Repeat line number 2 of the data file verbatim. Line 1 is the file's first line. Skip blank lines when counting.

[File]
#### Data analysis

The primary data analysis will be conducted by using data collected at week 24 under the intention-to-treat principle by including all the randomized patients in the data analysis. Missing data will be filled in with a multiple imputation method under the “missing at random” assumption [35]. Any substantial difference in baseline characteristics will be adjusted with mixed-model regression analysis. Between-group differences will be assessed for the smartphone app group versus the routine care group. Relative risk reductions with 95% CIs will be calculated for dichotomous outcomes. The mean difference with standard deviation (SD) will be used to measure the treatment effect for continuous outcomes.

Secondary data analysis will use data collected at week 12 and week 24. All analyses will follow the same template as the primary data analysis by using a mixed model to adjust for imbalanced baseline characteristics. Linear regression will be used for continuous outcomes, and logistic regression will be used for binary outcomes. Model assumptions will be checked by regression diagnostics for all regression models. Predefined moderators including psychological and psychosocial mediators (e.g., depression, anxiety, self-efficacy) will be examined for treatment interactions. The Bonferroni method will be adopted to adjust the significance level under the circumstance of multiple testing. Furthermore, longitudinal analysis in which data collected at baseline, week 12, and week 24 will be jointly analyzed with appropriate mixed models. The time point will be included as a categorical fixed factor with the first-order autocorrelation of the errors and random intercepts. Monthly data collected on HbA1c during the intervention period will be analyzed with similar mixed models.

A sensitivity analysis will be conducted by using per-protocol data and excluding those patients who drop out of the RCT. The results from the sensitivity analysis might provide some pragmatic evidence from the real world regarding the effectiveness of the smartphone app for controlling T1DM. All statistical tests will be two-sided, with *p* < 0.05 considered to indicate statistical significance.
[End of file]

The primary data analysis will be conducted by using data collected at week 24 under the intention-to-treat principle by including all the randomized patients in the data analysis. Missing data will be filled in with a multiple imputation method under the “missing at random” assumption [35]. Any substantial difference in baseline characteristics will be adjusted with mixed-model regression analysis. Between-group differences will be assessed for the smartphone app group versus the routine care group. Relative risk reductions with 95% CIs will be calculated for dichotomous outcomes. The mean difference with standard deviation (SD) will be used to measure the treatment effect for continuous outcomes.